Worksafe has told Te Aroha College it has breached health and safety laws and failed to prevent "psychosocial risk" to its staff.
The Waikato school has been told it must take measures to deal with those issues by December 2.
The school has also taken the unusual step of apologising publicly in its newsletter to two teachers for any distress caused by false rumours that they had faked permission slips.
The Government's health and safety watchdog launched an inquiry at the Waikato school earlier this year after receiving a complaint about staff wellbeing.
It has since received at least nine other complaints on similar lines.
• Worksafe making inquiries over staff wellbeing at Te Aroha College
• New worksafe complaints laid against Te Aroha College over staff wellbeing
• St Peter's School: Worksafe says bullying concerns have been addressed
• Covid 19 outbreak: Teachers juggling online classes and homelife the real heroes
A Worksafe inspector has since issued the school an improvement notice warning it is contravening the Health and Safety at Work Act.
It said Worksafe had "concluded from inquiries that Te Aroha College has not effectively managed psychosocial risk to workers in the workplace".
By December 2 the school must comply with the notice, which requires it to complete a risk assessment and put in place a system to deal with psychosocial risks to workers.
New chair Debbie Burge confirmed to the Herald that the college was on track to fulfil those requirements.
A Worksafe spokesperson told the Herald the compliance period for improvement notices could be extended if an organisation had a good reason for needing more time.
"WorkSafe's process with Te Aroha College is ongoing. Complying with the direction of the improvement notice may not end WorkSafe's involvement, but that is a decision which will be made by the appropriate staff within WorkSafe at the time," they said.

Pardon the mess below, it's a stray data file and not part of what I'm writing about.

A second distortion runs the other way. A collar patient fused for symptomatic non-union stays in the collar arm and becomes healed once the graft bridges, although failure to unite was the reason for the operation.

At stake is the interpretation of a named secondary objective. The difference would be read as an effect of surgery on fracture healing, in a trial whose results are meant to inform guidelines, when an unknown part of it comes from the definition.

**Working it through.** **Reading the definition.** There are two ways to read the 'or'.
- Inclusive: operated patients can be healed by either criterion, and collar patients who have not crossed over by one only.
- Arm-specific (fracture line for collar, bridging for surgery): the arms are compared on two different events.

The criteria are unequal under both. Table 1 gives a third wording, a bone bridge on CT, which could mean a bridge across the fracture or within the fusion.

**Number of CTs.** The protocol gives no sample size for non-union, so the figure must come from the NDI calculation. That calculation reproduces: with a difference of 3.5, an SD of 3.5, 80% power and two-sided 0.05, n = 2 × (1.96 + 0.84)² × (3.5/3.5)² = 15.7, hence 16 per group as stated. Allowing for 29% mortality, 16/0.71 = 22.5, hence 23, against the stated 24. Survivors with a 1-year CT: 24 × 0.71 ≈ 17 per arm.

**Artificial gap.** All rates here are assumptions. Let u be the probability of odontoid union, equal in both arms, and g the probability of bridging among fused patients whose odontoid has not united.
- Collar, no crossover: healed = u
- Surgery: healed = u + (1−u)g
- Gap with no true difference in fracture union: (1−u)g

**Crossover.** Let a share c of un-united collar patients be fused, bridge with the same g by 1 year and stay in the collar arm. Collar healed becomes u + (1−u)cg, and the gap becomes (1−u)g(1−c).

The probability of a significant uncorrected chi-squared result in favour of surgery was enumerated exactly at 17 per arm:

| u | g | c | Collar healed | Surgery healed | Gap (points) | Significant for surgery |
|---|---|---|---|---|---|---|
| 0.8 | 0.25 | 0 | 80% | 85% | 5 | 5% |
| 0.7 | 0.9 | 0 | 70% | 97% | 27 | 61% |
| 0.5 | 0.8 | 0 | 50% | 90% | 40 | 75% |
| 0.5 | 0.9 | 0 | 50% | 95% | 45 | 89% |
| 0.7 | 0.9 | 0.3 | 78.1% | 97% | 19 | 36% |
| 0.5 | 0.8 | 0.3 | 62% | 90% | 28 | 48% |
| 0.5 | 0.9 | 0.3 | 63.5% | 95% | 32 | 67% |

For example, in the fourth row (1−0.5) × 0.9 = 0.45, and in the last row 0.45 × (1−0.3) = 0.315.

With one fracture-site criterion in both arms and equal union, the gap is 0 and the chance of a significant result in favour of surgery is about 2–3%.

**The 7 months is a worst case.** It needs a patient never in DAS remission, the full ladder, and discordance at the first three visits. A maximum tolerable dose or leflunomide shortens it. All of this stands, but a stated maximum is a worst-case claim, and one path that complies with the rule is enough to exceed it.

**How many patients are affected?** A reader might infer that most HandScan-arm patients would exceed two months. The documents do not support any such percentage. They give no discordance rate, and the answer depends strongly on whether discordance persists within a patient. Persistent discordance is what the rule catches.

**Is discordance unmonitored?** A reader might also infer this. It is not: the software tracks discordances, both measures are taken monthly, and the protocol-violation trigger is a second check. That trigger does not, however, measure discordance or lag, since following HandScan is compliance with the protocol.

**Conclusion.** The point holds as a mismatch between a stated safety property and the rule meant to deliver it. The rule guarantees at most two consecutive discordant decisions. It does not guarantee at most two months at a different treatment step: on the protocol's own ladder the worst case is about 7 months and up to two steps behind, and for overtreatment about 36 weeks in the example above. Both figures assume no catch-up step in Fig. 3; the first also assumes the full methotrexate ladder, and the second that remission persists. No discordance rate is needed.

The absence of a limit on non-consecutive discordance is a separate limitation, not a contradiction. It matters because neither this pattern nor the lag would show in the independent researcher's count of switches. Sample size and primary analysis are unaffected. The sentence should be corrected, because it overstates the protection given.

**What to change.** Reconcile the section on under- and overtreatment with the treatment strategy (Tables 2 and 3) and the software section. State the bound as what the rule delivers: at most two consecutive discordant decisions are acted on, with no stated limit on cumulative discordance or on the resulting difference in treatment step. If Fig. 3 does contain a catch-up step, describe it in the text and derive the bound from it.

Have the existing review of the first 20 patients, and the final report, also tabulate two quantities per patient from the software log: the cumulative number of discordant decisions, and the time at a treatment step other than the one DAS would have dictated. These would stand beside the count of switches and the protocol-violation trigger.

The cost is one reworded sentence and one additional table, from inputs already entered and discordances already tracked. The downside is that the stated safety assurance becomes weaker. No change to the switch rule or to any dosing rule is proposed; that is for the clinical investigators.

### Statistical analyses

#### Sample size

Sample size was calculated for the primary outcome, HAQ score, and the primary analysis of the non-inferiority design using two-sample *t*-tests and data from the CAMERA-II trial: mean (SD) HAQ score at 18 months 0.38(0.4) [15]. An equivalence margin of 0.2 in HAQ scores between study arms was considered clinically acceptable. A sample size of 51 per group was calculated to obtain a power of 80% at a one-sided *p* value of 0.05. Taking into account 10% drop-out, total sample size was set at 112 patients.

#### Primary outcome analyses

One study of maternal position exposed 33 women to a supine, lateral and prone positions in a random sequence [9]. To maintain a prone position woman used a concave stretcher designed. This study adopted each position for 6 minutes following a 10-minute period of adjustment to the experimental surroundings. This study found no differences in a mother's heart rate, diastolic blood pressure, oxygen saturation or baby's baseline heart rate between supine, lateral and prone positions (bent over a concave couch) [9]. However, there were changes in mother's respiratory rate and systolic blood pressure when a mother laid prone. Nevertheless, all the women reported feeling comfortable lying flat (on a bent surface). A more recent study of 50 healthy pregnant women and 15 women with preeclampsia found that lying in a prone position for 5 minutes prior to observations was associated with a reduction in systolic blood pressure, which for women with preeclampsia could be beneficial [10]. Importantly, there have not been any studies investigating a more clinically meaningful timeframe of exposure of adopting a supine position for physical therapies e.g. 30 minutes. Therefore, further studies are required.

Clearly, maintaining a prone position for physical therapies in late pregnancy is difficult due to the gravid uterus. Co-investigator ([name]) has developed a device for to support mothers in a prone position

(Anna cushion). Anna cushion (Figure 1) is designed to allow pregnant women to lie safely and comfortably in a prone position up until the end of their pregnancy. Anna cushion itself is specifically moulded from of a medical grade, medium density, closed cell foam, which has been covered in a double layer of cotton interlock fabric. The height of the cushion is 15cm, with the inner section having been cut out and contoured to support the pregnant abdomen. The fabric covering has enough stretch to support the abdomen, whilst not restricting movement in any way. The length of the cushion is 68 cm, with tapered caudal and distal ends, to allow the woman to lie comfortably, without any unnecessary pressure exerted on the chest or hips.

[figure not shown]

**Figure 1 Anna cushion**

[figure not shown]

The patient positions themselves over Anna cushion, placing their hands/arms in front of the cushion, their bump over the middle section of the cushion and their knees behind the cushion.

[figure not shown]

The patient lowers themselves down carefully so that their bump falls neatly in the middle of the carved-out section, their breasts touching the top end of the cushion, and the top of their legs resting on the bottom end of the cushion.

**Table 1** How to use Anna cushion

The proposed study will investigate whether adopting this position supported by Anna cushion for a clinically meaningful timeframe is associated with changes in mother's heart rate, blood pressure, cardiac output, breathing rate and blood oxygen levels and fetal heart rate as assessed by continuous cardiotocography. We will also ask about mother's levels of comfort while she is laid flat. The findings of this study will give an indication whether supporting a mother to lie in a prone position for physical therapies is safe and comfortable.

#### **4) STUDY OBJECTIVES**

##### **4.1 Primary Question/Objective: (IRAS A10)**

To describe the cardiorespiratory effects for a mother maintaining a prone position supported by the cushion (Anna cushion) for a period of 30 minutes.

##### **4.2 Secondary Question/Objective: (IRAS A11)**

The small Waikato school has also apologised in its public November newsletter for any distress caused by rumours that two teachers had faked permission slips and other documents.
It's not clear who started the rumours.
Its November newsletter said the two named teachers were resigning at the end of January 2022.
"We have been advised of rumours circulating that [the teachers] have not acted professionally and have falsified documents and permission slips," the newsletter read.
"There is no substance to these rumours. The Board regrets any distress caused to [the teachers] by these rumours."
It also acknowledged the pair's years of service to the community and wished them all the best for the future.
Asked whether Worksafe or another body had required that notice to be put in the newsletter, Burge said she was unable to comment due to the Privacy Act.
The school board's previous chair Teena Cornes resigned after Worksafe began its inquiries earlier this year, and in October the board requested formal support from the Ministry of Education.
The November newsletter said that Ted Benton had been appointed as limited statutory manager, responsible for policy and employment. He was also helping with governance processes and procedures.
"We believe his expert skills will enable us to quickly review and strengthen areas of our governance that are not performing as effectively as they could be," the newsletter said.
The school's principal Heather Gorrie, the leadership team and staff would continue to "ensure the school's focus is on our students, and teaching, learning and achievement", it said.